The proposed legislation carries worrisome risks for the people of New Hampshire and the backbone of the nation’s air traffic control system—the more than 15,000 air traffic controllers, engineers, safety inspectors and other employees that power it each day. In New England, the FAA maintains a large, diverse workforce of over 1,700 employees. All of these workers power a system that safely and efficiently
moves more aircraft than any other country.
Of course the air traffic control system isn’t perfect and can be improved. But privatization will slow down technological progress and planned FAA upgrades, and may increase consumer costs. The measure will complicate the FAA’s focus on safety because goals of increasing revenue and reducing costs could be at odds with the FAA’s stringent safety mandate.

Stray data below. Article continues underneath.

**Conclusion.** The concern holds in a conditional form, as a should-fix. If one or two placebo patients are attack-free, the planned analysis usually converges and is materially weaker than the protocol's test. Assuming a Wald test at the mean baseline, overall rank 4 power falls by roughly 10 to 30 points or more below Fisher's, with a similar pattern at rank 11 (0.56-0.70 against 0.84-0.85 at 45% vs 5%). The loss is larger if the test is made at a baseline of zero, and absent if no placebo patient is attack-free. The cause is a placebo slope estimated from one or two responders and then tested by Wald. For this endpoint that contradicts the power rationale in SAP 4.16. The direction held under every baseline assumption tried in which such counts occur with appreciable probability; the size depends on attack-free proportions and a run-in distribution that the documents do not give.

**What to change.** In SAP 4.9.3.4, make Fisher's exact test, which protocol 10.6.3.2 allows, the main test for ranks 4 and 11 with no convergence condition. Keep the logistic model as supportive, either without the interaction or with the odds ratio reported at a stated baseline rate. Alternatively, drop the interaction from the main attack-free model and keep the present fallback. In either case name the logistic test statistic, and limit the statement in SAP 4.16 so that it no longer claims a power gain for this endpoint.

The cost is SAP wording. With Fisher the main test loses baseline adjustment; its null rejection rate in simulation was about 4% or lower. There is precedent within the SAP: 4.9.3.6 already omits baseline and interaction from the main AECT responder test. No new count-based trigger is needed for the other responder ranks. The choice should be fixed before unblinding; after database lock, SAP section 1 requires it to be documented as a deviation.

General aviation supports nearly 800 jobs and contributes over $1 billion in annual economic impact to the State, according to the New Hampshire Department of Transportation. Changing air traffic control to a private, revenue-driven model will hurt general aviation and threaten good paying jobs and the working families who depend on them.
As a union representing thousands of FAA workers nationally, we know with certainty that privatization will eliminate essential workplace benefits and rights that we work hard to protect. Language included in the proposed legislation weakens labor laws and whistleblower protections for these employees and fails to guarantee that every collective bargaining agreement will have a grievance process, basically eliminating the means for employees to resolve workplace issues and protect their rights.